Phineas Gage’s Impact on Psychology

Published: 2021-07-07 00:05:46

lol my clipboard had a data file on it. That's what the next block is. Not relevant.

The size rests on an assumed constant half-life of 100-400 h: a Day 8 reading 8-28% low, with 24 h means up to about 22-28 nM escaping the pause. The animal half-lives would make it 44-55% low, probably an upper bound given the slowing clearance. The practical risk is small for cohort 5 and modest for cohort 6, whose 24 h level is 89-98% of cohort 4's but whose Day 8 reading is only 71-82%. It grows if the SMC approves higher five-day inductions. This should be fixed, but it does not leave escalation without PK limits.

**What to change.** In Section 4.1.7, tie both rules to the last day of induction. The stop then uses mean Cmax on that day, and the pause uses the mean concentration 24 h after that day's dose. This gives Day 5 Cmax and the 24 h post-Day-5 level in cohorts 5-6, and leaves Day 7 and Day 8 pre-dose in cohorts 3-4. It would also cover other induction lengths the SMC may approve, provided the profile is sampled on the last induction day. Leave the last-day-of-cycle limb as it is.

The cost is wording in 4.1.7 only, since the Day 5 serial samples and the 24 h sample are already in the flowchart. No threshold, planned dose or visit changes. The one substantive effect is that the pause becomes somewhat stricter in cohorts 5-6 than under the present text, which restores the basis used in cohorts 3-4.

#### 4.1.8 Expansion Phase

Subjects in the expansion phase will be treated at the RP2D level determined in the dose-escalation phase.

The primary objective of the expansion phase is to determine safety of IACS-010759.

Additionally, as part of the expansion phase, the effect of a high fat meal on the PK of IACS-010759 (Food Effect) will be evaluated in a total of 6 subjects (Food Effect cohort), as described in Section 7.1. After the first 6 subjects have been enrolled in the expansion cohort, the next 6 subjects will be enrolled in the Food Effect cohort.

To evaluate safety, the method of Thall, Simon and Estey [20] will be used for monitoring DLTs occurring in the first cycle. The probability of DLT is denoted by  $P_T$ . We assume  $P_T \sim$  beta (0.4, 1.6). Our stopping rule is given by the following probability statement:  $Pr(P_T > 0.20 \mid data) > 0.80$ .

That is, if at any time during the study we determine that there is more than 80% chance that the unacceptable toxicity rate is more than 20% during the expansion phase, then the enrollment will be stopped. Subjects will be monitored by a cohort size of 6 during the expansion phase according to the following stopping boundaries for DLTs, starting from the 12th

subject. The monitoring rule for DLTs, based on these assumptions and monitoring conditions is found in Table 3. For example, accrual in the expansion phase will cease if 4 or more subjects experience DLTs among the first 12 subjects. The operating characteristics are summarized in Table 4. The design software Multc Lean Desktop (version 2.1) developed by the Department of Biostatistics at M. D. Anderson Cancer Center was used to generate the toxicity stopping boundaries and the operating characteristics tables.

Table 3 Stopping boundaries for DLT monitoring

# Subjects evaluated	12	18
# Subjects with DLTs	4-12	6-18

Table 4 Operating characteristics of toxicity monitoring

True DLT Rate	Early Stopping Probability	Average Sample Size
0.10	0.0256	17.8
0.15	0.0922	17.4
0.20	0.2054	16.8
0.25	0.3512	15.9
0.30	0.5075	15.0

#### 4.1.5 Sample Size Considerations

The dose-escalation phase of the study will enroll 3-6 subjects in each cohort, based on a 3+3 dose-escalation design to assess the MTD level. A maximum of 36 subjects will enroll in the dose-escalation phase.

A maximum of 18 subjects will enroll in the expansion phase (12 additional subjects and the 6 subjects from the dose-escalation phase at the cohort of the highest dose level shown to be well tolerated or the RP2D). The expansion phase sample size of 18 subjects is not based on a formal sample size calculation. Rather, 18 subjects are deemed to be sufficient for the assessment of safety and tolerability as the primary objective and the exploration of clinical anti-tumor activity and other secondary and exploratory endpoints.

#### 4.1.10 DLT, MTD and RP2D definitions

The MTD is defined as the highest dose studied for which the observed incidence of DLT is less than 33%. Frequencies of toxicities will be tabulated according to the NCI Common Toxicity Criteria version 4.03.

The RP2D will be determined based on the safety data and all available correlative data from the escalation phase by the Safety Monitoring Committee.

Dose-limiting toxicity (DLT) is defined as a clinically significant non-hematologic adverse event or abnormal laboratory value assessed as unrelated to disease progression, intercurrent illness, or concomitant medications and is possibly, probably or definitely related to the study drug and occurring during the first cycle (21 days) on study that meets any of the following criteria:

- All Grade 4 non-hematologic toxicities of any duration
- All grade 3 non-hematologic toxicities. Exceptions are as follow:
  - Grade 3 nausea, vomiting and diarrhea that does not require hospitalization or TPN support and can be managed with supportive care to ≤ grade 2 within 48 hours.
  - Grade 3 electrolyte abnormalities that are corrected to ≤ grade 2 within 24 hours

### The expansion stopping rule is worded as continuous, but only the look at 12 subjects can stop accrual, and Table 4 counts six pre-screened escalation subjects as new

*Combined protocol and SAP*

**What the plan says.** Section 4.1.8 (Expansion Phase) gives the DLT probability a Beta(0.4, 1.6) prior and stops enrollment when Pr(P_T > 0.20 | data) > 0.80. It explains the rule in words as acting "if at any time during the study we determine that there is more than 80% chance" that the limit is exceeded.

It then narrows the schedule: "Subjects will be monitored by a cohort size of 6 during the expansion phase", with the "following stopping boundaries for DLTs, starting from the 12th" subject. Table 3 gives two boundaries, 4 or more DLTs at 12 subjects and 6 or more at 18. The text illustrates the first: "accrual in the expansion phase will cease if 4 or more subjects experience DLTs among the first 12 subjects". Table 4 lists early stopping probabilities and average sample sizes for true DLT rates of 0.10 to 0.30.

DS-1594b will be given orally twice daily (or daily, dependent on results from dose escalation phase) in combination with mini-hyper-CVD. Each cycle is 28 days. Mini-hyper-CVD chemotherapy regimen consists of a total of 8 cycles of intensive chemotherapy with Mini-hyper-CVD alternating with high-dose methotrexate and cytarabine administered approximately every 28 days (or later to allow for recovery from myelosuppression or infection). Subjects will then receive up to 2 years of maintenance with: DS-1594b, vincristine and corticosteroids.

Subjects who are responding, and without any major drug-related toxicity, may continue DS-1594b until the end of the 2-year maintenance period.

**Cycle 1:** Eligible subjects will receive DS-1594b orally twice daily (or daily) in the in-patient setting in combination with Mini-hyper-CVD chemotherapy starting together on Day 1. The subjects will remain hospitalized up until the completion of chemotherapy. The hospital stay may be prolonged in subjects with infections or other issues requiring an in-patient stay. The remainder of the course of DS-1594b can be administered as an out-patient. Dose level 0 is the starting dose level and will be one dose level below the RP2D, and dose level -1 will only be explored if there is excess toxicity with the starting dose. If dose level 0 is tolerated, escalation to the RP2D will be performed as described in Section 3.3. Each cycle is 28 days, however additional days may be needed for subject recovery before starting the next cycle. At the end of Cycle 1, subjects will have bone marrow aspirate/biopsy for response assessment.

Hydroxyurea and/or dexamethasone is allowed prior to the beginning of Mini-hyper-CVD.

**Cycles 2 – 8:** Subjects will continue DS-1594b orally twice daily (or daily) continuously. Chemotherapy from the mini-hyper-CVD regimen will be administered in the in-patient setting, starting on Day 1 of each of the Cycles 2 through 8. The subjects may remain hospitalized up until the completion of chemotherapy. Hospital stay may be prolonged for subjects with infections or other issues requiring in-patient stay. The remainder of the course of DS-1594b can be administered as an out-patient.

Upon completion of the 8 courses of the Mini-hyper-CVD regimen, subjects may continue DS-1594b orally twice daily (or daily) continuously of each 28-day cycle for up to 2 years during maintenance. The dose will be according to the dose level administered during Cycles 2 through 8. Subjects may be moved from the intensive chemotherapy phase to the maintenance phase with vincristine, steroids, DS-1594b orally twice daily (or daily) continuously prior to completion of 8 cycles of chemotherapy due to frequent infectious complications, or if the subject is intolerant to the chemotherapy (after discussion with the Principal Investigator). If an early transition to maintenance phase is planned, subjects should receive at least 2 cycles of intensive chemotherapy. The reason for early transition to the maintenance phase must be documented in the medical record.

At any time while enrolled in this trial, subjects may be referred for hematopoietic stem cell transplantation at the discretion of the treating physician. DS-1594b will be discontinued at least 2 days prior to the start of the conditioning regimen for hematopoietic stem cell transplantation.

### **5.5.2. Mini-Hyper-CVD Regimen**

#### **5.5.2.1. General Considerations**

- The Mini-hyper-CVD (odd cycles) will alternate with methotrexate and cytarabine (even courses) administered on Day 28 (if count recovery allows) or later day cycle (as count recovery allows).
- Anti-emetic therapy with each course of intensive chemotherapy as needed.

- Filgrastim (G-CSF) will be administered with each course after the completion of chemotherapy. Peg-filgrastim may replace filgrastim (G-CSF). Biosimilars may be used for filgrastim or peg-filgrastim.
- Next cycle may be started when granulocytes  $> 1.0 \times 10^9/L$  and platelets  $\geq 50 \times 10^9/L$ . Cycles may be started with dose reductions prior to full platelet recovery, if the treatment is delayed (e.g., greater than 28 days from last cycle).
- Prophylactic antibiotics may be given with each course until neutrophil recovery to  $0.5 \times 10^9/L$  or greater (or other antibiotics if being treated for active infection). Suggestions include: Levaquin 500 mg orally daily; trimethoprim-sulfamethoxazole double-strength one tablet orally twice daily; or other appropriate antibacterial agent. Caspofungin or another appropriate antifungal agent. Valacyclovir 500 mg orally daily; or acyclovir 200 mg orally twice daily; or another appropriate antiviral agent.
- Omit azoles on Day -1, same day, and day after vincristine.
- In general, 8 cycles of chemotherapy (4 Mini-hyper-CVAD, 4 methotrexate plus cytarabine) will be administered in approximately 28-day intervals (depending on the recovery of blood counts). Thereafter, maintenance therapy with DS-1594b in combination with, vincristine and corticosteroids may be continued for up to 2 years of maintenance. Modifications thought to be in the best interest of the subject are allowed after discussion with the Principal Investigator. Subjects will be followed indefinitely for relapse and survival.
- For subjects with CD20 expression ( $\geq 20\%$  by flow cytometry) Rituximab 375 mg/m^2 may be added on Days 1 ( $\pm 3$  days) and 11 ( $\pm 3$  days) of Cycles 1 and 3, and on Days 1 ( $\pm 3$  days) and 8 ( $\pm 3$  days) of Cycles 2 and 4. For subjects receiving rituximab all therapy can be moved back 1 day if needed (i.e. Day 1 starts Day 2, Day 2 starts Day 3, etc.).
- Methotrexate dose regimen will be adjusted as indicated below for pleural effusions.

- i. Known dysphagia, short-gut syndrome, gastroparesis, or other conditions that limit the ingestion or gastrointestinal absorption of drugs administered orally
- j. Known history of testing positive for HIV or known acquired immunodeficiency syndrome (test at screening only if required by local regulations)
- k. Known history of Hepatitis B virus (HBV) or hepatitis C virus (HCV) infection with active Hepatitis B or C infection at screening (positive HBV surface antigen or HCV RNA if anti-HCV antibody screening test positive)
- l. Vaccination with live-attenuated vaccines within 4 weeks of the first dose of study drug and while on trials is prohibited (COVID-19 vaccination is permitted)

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Gage was the first child of Hannah Trusell and Jesse Eaton Gage, who lived in New Hampshire, in the County of Grafton. He had four siblings. There is very little information provided about his education and the way he was brought up. Gage started working with explosives on farms while he was a youth, and he could also working the nearby Quarries and mines. He is well known for participating in the construction of Hudson River Railroad, which is located near Cortland in New York. He continued working in cites of construction and by the time he succumbs the accident, he was an independent contractor in the projects of railway construction (Griggs 2015). His injuries were severe such that no one believed that he would recover. His family was very much afraid and this made them prepare his coffin while he was still alive due to fear. Fortunately, Gage recovered and apparently started leading a normal life by January 1849.The accident happened on 13th September 1848, while he was working. His work was to direct a group of workers in crushing the rocks while he preparing a roadbed which was going to be used Rutland and Burlington Railroad. The incident took place the moment his attention was interrupted by workers who were behind him. This made him look behind over his right shoulder, aligning his head unintentionally with the blast hole. As he was opening his mouth to speak, the iron which was being compressed ignited the rock making the powder to explode. This happened definitely since the sand had already been removed. The iron which exploded entered Gage’s jaw and moved towards the upper direction, in front of the angle of the lower jaw. There were high chances of the cheekbone being fractured since the iron moved outside through the upper jaw. The iron passed behind the left eye, and then through the left side of the brain and finally moved out of the upper side of the skull via the frontal bone.There were various changes in the personality of Gage that took place after having the accident due to the injuries incurred. One of them is the change is that he lost his consciousness. This made him behave inappropriately when it came to social situations. There are reports which state that he became violent and found it difficult to control himself. He also started abusing innocent children since he was out of his mind.There was also a significant change in the way he interacted and associated with other workers. He was known to be responsible, hardworking and he was also the best leader of the men he was in charge of. All this changed the moment he was involved in the accident and he could do things in completely different ways. This made his employers avoid working with him due to the changes he had undergone, which resulted from brain injuries. He was no longer a reliable person and also his consistency at work had greatly affected in a negative way.The injuries incurred by Gage enabled the scientists to have a better understanding of the brain. For instance, his frontal Cortex was damaged by the iron rods, making him lose his consciousness/loss of social inhibitions. This made the scientists understand clearly the role of frontal cortex when it comes to decision making and also when it comes to social interactions with other people. His injury was used as an evidence in the 19th century, to prove that the personality and behavior of an individual are greatly controlled by the frontal cortex.His accident was also used to support the theories and projects of other scientists. For instance, during the time of David Ferrier, one of the pioneer researcher, who was a neurology from Scott had carried out a thorough experimental research on the function of cerebral. In 1878 while he was carrying out a lecture to the Royal College of physicians, he realized that the damage of frontal cortices appeared to have no effect on the physical ability of an animal, but then there was alliteration which could be noted in the behavior and character of an animal. All these claims were supported by the incident of Gage’s accident (Bechara 2016).Gage’s skull was also used by scientists in identifying areas in the brain which were greatly damaged. There is also a digital model which was created to trace the rod path. This model revealed that the damage had affected a greater portion of the brain and was also more severe as compared to the estimation which was made earlier. In the frontal lobe, nearly 11% of the white matter and 4% of the cerebral cortex were destroyed (Logue & Gould 2014). The model also indicated that the connection which exists between the limbic system and the frontal cortex had been destroyed, which affected regulation of emotions. This was evident with the change in the way Gage behaved.In the 19th century, the survival of Gage after being involved in a deadly accident was unbelievable. This fascinated the scientific researchers, and also encouraged them in doing more research so as to learn more about the brain (Puri, 2017). They became curious in knowing how he managed to recover despite the severe injuries, which made many people believe that he would die immediately. They were also encouraged to learn more about the brain so that they could understand parts of the brain which could lead to death in case of any injuries, and how various parts of the rain affects the personality of an individual.ReferencesBechara, A. (2016). Revisiting Phineas Gage: Lessons we learned from damaged brains. Brain and Behaviour: Revisiting the Classic Studies, 113.Griggs, R. A. (2015). Coverage of the Phineas Gage Story in Introductory Psychology Textbooks: Was Gage No Longer Gage?. Teaching of Psychology, 42(3), 195-202.Logue, S. F., & Gould, T. J. (2014). The neural and genetic basis of executive function: attention, cognitive flexibility, and response inhibition. Pharmacology Biochemistry and Behavior, 123, 45-54.Lokody, I. (2017). An outsider’s journey in brain science. The Lancet Neurology, 16(10), 780.Puri, B. K. (2017). Structural Neuroimaging. In Forensic Psychiatry (pp. 41-48). CRC Press.